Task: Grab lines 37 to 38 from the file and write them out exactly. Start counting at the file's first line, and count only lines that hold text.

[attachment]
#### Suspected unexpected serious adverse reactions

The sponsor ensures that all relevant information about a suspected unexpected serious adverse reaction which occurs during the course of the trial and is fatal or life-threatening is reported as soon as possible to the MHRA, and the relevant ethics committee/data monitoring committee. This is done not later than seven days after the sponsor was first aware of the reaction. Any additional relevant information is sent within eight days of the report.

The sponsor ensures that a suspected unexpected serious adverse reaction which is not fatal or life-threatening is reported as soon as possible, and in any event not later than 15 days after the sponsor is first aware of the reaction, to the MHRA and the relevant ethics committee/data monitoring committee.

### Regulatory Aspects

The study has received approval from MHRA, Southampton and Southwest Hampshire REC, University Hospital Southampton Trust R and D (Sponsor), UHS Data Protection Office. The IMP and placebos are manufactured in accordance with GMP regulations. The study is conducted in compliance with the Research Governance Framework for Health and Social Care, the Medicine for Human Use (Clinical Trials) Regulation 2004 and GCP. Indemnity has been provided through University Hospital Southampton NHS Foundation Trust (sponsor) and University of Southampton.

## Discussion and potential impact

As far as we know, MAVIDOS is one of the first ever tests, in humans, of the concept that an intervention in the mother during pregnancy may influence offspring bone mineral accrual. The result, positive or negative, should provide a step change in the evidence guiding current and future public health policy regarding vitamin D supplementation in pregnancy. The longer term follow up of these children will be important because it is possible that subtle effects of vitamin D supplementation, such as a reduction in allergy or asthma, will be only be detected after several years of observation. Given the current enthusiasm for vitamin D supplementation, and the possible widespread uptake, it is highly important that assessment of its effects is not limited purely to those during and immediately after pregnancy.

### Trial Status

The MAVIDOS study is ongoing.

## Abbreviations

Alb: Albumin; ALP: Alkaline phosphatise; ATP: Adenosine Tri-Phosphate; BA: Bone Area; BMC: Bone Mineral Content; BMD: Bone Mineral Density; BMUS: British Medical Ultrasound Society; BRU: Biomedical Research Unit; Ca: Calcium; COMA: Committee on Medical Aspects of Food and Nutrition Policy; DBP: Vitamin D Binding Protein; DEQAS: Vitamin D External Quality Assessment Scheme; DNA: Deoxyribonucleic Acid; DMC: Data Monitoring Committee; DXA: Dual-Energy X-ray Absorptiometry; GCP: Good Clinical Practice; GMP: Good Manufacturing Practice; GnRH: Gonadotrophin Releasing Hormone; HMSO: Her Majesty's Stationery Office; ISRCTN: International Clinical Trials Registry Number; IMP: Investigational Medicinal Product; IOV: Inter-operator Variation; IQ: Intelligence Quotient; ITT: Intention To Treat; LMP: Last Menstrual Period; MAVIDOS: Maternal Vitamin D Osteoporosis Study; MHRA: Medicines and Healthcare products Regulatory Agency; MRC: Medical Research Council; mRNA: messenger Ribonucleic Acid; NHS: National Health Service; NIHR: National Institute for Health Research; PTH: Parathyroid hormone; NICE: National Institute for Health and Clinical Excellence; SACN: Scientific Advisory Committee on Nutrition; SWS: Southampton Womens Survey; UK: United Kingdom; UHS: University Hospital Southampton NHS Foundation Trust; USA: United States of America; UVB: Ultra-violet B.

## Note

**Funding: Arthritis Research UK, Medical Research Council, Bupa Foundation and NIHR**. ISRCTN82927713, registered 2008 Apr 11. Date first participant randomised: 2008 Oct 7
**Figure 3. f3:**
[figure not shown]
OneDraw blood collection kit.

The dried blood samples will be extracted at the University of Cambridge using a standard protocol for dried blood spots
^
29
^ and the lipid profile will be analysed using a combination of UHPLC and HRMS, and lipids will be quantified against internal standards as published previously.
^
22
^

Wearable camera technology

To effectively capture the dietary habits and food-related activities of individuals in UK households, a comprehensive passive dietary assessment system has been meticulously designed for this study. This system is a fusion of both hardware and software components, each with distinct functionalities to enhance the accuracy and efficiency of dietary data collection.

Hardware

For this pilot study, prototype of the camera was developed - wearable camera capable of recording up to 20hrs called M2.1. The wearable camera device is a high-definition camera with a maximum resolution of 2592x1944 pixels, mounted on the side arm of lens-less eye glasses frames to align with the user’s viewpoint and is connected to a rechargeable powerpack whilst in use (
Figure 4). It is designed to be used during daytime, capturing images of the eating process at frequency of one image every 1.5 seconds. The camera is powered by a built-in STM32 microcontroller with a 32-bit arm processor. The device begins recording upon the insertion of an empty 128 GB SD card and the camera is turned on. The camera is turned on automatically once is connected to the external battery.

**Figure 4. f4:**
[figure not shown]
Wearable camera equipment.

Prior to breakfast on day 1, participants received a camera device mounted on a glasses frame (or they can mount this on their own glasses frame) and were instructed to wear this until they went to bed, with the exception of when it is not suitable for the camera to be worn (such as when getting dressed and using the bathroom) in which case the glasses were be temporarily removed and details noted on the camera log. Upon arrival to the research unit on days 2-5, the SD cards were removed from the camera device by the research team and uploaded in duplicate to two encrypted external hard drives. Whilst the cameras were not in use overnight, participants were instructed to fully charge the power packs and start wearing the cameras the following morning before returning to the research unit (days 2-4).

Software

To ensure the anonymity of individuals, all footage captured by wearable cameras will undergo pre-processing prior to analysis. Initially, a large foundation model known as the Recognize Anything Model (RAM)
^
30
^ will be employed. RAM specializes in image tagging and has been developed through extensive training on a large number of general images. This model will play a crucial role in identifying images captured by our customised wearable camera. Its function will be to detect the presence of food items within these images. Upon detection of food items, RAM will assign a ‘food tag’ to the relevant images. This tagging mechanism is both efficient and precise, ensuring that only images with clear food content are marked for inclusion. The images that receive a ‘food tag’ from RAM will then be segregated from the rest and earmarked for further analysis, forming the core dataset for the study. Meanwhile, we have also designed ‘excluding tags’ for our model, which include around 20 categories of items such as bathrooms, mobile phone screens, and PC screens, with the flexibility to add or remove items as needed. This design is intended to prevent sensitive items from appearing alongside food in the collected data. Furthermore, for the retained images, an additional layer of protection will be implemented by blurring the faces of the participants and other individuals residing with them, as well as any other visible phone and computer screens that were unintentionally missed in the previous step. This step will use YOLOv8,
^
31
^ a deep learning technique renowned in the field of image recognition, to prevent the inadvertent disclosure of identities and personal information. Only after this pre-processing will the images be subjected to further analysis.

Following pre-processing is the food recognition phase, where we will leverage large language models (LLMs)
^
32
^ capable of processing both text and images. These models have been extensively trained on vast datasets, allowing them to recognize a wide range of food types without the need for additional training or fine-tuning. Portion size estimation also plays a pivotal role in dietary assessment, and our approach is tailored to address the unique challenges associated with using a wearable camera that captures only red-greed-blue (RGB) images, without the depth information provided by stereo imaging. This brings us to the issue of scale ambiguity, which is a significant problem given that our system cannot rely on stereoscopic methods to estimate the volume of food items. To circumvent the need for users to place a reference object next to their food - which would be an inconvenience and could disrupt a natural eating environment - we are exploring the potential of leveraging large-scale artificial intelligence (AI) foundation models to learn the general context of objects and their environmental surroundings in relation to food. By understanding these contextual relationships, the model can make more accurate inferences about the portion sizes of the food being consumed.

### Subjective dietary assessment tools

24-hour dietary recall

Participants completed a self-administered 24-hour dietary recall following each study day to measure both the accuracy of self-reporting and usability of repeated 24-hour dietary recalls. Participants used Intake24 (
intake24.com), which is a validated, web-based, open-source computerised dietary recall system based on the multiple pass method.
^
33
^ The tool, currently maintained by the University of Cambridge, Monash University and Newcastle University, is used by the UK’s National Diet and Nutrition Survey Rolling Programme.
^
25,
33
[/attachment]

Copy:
^ will be employed. RAM specializes in image tagging and has been developed through extensive training on a large number of general images. This model will play a crucial role in identifying images captured by our customised wearable camera. Its function will be to detect the presence of food items within these images. Upon detection of food items, RAM will assign a ‘food tag’ to the relevant images. This tagging mechanism is both efficient and precise, ensuring that only images with clear food content are marked for inclusion. The images that receive a ‘food tag’ from RAM will then be segregated from the rest and earmarked for further analysis, forming the core dataset for the study. Meanwhile, we have also designed ‘excluding tags’ for our model, which include around 20 categories of items such as bathrooms, mobile phone screens, and PC screens, with the flexibility to add or remove items as needed. This design is intended to prevent sensitive items from appearing alongside food in the collected data. Furthermore, for the retained images, an additional layer of protection will be implemented by blurring the faces of the participants and other individuals residing with them, as well as any other visible phone and computer screens that were unintentionally missed in the previous step. This step will use YOLOv8,
^